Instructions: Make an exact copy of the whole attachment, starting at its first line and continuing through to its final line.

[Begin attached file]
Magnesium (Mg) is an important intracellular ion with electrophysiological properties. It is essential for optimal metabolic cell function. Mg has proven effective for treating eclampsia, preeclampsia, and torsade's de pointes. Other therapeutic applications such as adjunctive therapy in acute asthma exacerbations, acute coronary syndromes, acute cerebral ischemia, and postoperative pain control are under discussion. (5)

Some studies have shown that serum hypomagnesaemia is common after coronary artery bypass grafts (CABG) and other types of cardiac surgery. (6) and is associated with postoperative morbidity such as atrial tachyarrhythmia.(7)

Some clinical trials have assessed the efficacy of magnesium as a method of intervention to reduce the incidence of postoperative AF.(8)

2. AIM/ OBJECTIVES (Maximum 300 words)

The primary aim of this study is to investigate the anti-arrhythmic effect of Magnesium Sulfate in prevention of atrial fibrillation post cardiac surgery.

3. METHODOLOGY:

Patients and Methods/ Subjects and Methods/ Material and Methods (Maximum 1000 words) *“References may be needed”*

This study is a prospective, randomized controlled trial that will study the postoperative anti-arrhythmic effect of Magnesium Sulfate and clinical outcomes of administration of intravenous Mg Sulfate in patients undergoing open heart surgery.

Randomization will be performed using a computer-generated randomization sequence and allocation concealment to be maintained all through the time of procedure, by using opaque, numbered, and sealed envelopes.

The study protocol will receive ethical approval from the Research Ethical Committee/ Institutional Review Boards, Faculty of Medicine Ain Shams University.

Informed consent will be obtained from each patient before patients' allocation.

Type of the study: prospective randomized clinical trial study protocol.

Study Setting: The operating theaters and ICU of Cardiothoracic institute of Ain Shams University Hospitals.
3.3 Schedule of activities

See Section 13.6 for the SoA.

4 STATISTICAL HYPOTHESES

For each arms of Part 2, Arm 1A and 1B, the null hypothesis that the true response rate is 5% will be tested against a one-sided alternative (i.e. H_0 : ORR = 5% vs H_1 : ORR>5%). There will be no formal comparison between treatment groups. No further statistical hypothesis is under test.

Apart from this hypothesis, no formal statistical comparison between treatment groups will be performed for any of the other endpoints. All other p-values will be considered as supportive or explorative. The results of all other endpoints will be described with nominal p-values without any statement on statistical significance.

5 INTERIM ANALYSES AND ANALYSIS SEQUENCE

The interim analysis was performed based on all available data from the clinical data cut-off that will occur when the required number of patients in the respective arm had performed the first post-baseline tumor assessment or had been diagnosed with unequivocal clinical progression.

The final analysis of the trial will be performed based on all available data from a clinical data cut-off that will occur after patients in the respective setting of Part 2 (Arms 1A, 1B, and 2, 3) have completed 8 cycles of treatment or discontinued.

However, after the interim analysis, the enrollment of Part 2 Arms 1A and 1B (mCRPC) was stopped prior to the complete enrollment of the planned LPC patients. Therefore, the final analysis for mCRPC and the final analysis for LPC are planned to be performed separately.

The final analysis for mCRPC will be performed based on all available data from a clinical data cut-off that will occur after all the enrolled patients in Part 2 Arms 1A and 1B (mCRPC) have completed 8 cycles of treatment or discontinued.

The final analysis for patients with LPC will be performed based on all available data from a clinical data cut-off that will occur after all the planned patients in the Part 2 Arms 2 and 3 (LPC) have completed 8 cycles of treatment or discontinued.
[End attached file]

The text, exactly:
Magnesium (Mg) is an important intracellular ion with electrophysiological properties. It is essential for optimal metabolic cell function. Mg has proven effective for treating eclampsia, preeclampsia, and torsade's de pointes. Other therapeutic applications such as adjunctive therapy in acute asthma exacerbations, acute coronary syndromes, acute cerebral ischemia, and postoperative pain control are under discussion. (5)

Some studies have shown that serum hypomagnesaemia is common after coronary artery bypass grafts (CABG) and other types of cardiac surgery. (6) and is associated with postoperative morbidity such as atrial tachyarrhythmia.(7)

Some clinical trials have assessed the efficacy of magnesium as a method of intervention to reduce the incidence of postoperative AF.(8)

2. AIM/ OBJECTIVES (Maximum 300 words)

The primary aim of this study is to investigate the anti-arrhythmic effect of Magnesium Sulfate in prevention of atrial fibrillation post cardiac surgery.

3. METHODOLOGY:

Patients and Methods/ Subjects and Methods/ Material and Methods (Maximum 1000 words) *“References may be needed”*

This study is a prospective, randomized controlled trial that will study the postoperative anti-arrhythmic effect of Magnesium Sulfate and clinical outcomes of administration of intravenous Mg Sulfate in patients undergoing open heart surgery.

Randomization will be performed using a computer-generated randomization sequence and allocation concealment to be maintained all through the time of procedure, by using opaque, numbered, and sealed envelopes.

The study protocol will receive ethical approval from the Research Ethical Committee/ Institutional Review Boards, Faculty of Medicine Ain Shams University.

Informed consent will be obtained from each patient before patients' allocation.

Type of the study: prospective randomized clinical trial study protocol.

Study Setting: The operating theaters and ICU of Cardiothoracic institute of Ain Shams University Hospitals.
3.3 Schedule of activities

See Section 13.6 for the SoA.

4 STATISTICAL HYPOTHESES

For each arms of Part 2, Arm 1A and 1B, the null hypothesis that the true response rate is 5% will be tested against a one-sided alternative (i.e. H_0 : ORR = 5% vs H_1 : ORR>5%). There will be no formal comparison between treatment groups. No further statistical hypothesis is under test.

Apart from this hypothesis, no formal statistical comparison between treatment groups will be performed for any of the other endpoints. All other p-values will be considered as supportive or explorative. The results of all other endpoints will be described with nominal p-values without any statement on statistical significance.

5 INTERIM ANALYSES AND ANALYSIS SEQUENCE

The interim analysis was performed based on all available data from the clinical data cut-off that will occur when the required number of patients in the respective arm had performed the first post-baseline tumor assessment or had been diagnosed with unequivocal clinical progression.

The final analysis of the trial will be performed based on all available data from a clinical data cut-off that will occur after patients in the respective setting of Part 2 (Arms 1A, 1B, and 2, 3) have completed 8 cycles of treatment or discontinued.

However, after the interim analysis, the enrollment of Part 2 Arms 1A and 1B (mCRPC) was stopped prior to the complete enrollment of the planned LPC patients. Therefore, the final analysis for mCRPC and the final analysis for LPC are planned to be performed separately.

The final analysis for mCRPC will be performed based on all available data from a clinical data cut-off that will occur after all the enrolled patients in Part 2 Arms 1A and 1B (mCRPC) have completed 8 cycles of treatment or discontinued.

The final analysis for patients with LPC will be performed based on all available data from a clinical data cut-off that will occur after all the planned patients in the Part 2 Arms 2 and 3 (LPC) have completed 8 cycles of treatment or discontinued.